Editor’s note: A previous version of this review referred to the soda as “Cilantro Jalapeno Lime,” but it has now been changed to its proper name of “Lime Cilantro Jalapeno.” Also, there is no lemon in the soda’s recipe. The only references to lemon are tasting notes inferred by our tasters.

Bec: Cranberry

History: We always appreciate when someone tries something different, so kudos to Bec for making a cranberry soda. I think that needs to be said from the beginning. For those of you unaware with Bec, it’s a soft drink company out of Montreal, Quebec in Canada. They make a pretty dope cola… but cranberry? As a soda… really? Cranberry is the fruit that people only remember exists during November and December. Pretty bold move to make it a permanent flavor. I mean, I keep my Christmas lights up year-round, but I’m not sure all my neighbors appreciate that my front porch looks like it’s on drugs when it’s May. I’m just saying, this needs to be good to be justified twelve months out of the year. Now that said, we did our journalistic soda diligence and asked Bec why they landed on cranberry. Turns out the company had been working on two new, unusual flavors – lime and cranberry – for over a year, according to Bec Associate Gwendal Creurer. She continued explaining the decision by saying “We decided to use cranberry for its amazing taste and its health benefits (diuretic, antioxidant, vitamin). In Quebec, we have the world biggest production of organic cranberries, so it’s a kind of ‘big up’ to our land and it’s great products.” Bec is a brand very focused on organics. Yes, they want their soda to taste good, but they’re also very careful about where their ingredients are sourced. Speaking of ingredients, it wouldn’t be a Canadian soda if there wasn’t maple syrup in this, right? Well, you can sleep easy tonight because Bec Cranberry does indeed contain maple syrup and its inclusion is critical in the recipe. Says Creurer, “It was a long process to deal with the astringency of the fruit and not make it too aggressive; with maple syrup, we found the right balance between acidity and sweetness.” Oh, and for all you health nuts out there, Bec Cranberry contains no chemical ingredients. The sodas’s crimson color is completely natural from the cranberry juice. “It deserves to be known!” is the company’s philosophy behind their new cranberry soda. Five Star Soda is here to answer the call for you, Bec. We’ll see how long we stay on the line.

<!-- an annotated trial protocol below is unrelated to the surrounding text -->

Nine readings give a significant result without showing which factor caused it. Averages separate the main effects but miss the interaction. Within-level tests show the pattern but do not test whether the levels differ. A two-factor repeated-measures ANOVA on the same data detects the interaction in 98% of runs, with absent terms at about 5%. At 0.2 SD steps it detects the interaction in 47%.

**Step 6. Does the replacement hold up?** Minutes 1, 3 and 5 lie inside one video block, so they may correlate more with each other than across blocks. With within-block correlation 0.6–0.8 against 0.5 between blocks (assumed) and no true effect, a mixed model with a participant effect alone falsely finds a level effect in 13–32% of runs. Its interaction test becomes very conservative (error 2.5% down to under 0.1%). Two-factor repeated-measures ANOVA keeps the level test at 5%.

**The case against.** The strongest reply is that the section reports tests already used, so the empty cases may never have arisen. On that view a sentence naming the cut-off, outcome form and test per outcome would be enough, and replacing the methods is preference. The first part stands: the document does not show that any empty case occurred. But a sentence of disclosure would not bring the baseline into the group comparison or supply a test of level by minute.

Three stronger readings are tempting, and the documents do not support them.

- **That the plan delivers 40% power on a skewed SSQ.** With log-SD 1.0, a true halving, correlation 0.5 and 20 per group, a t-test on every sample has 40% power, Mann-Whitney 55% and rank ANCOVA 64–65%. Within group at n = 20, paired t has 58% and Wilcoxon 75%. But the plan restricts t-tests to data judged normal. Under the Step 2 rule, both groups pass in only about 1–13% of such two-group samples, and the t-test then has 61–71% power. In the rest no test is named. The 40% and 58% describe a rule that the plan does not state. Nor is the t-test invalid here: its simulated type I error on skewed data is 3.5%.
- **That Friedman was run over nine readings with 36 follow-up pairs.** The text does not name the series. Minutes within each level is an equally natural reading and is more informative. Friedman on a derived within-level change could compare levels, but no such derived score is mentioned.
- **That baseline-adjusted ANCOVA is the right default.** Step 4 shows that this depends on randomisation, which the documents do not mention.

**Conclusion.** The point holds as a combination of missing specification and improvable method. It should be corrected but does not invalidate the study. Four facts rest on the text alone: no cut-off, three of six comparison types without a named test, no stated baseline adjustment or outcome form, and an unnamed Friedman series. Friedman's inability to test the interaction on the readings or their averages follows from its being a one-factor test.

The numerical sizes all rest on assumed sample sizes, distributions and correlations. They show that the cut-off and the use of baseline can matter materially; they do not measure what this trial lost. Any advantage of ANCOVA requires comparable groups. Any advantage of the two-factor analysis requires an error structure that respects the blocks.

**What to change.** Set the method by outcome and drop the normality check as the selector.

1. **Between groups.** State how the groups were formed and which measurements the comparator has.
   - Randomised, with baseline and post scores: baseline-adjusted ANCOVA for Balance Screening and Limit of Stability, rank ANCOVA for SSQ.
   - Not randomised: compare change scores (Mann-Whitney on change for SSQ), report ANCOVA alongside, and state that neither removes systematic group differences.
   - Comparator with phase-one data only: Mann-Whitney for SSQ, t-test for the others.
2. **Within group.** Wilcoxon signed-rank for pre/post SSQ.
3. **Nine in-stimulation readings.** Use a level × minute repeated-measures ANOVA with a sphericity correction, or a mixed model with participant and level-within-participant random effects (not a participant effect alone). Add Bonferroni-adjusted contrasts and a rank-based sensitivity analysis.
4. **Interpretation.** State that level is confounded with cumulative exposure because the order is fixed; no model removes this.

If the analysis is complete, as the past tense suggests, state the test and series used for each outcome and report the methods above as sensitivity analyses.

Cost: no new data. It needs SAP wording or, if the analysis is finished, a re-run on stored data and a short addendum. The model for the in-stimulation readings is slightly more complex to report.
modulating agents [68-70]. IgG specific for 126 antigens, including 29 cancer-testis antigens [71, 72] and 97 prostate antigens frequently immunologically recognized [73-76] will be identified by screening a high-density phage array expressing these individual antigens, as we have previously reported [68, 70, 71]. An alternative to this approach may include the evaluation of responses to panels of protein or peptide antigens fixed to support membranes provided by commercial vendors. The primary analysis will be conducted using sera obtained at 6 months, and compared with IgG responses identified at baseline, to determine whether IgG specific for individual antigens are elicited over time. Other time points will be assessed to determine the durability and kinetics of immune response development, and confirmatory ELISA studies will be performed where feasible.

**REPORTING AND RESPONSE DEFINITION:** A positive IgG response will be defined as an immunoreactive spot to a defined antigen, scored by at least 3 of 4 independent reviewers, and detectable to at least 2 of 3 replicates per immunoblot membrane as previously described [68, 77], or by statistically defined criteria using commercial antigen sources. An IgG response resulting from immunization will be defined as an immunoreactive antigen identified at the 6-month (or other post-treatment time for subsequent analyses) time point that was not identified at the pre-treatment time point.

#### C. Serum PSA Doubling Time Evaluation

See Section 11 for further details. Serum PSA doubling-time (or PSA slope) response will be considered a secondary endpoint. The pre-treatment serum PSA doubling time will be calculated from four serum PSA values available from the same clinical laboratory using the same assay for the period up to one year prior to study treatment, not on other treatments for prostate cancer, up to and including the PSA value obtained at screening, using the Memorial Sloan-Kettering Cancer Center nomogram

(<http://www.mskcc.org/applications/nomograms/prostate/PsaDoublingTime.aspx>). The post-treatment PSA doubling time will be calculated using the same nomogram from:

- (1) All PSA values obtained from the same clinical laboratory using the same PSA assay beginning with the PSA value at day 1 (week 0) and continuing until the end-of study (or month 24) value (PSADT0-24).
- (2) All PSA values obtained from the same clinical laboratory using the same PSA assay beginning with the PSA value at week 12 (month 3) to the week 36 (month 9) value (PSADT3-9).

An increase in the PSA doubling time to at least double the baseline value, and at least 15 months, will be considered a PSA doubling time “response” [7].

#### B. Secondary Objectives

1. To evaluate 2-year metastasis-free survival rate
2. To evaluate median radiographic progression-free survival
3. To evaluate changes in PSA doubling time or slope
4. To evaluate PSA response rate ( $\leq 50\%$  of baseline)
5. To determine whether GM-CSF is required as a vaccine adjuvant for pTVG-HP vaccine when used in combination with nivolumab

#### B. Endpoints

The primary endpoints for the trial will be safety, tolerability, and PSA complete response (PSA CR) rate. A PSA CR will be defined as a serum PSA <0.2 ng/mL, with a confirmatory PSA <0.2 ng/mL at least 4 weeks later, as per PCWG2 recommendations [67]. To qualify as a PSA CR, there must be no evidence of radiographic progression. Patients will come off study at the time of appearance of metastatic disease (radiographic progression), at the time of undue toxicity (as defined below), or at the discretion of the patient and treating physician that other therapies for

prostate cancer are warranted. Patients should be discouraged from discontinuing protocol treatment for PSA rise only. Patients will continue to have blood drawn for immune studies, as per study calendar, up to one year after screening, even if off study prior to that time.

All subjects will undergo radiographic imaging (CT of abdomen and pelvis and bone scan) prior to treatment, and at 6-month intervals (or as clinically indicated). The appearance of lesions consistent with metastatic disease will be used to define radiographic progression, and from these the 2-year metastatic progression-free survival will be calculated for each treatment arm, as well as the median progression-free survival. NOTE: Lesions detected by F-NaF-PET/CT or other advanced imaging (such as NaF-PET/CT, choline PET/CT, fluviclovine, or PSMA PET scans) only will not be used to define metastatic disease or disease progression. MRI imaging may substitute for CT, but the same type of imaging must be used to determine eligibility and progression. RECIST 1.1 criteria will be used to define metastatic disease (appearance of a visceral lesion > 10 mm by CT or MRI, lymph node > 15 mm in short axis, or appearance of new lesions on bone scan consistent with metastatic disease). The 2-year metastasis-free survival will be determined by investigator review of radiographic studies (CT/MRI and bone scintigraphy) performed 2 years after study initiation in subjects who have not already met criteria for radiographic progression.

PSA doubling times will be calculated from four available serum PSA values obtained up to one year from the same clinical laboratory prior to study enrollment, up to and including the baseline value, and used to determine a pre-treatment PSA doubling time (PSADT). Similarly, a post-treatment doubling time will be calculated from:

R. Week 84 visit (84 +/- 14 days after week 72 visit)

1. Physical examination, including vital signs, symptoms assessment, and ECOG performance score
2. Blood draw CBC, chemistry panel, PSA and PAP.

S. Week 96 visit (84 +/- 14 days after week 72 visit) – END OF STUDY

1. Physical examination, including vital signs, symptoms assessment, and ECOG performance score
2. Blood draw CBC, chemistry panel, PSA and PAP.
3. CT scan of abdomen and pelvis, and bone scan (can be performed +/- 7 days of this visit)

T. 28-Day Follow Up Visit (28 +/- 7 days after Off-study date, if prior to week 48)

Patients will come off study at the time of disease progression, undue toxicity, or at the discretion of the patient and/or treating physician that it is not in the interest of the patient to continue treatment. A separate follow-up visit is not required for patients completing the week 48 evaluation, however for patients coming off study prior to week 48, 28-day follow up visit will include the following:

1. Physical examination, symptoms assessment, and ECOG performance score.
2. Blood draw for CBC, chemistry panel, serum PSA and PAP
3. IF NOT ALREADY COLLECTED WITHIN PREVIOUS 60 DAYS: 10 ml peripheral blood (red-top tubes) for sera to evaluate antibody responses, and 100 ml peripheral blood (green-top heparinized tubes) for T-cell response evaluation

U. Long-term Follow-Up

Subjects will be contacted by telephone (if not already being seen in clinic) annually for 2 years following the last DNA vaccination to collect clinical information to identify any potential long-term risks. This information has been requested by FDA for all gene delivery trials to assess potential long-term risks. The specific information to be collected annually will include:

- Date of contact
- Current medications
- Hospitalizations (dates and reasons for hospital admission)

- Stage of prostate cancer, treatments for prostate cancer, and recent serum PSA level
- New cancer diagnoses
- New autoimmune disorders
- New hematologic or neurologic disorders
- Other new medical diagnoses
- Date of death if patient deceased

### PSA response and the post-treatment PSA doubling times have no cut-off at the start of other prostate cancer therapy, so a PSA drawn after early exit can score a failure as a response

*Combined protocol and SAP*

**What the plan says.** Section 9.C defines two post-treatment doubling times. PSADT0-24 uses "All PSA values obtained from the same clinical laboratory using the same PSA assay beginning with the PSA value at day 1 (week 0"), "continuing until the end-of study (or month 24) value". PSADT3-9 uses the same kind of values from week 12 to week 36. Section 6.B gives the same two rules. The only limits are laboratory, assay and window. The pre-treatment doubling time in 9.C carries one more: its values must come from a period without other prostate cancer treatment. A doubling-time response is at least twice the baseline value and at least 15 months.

Buy: Bec sodas are sold throughout a majority of Quebec, Canada and scattered across parts of France. To see if there’s a retailer near you, check out the Bec product locator here. You can also purchase Bec Cranberry from Terroirs in Quebec.

Nose: Like a sweeter version of cranberry Ocean Spray with maybe just a dash of cherry. Fruity and lovely.

Taste: Tart; authentic cranberries; lots of light, but frothy carbonation. This is spot on to what actual cranberries taste like. It’s almost like juicing a real cranberry and then carbonating it. What’s most surprising about this soda and also what makes it taste authentic to the flavor is the tartness. It’s not sour, but it is very tart, something that is a signature of cranberries. There’s also lots of brisk, frothy carbonation that adds to the tartness. This is a rare soda where the tartness and flavor of the fruit stand out more than the taste of the sugar.

Finish: Tangy cranberry sauce that slowly fades. Like having the holidays in your mouth.

Rating: I wasn’t sure what to expect from a cranberry soda and Bec has pleasantly surprised me. It’s about as authentic to the flavor as it can be without being a juice. But make no mistake – this is heavily carbonated and very much a soda. In fact, the carbonation is really my only criticism here. There’s a little too much of it, making an already tart soda at times too tart. Luckily, Bec’s Cranberry soda is so flavorful that this doesn’t present much of an issue. This is really the definition of a craft soda. It nails the flavor. It uses real ingredients like cranberry juice and Canadian maple syrup. And it’s not too sweet, so it should appeal to more of an adult crowd. The biggest takeaway from Bec Cranberry is what it should be: the flavor is excellent. This probably won’t be a soda you drink all the time, but around the holidays it makes for a fantastic beverage. Also a great mixer, if you’re into that sort of thing. And around the holidays, I’m always looking for good mixers to help me tolerate my uncles.

Four Stars

Appalachian Brewing Co.: Root Beer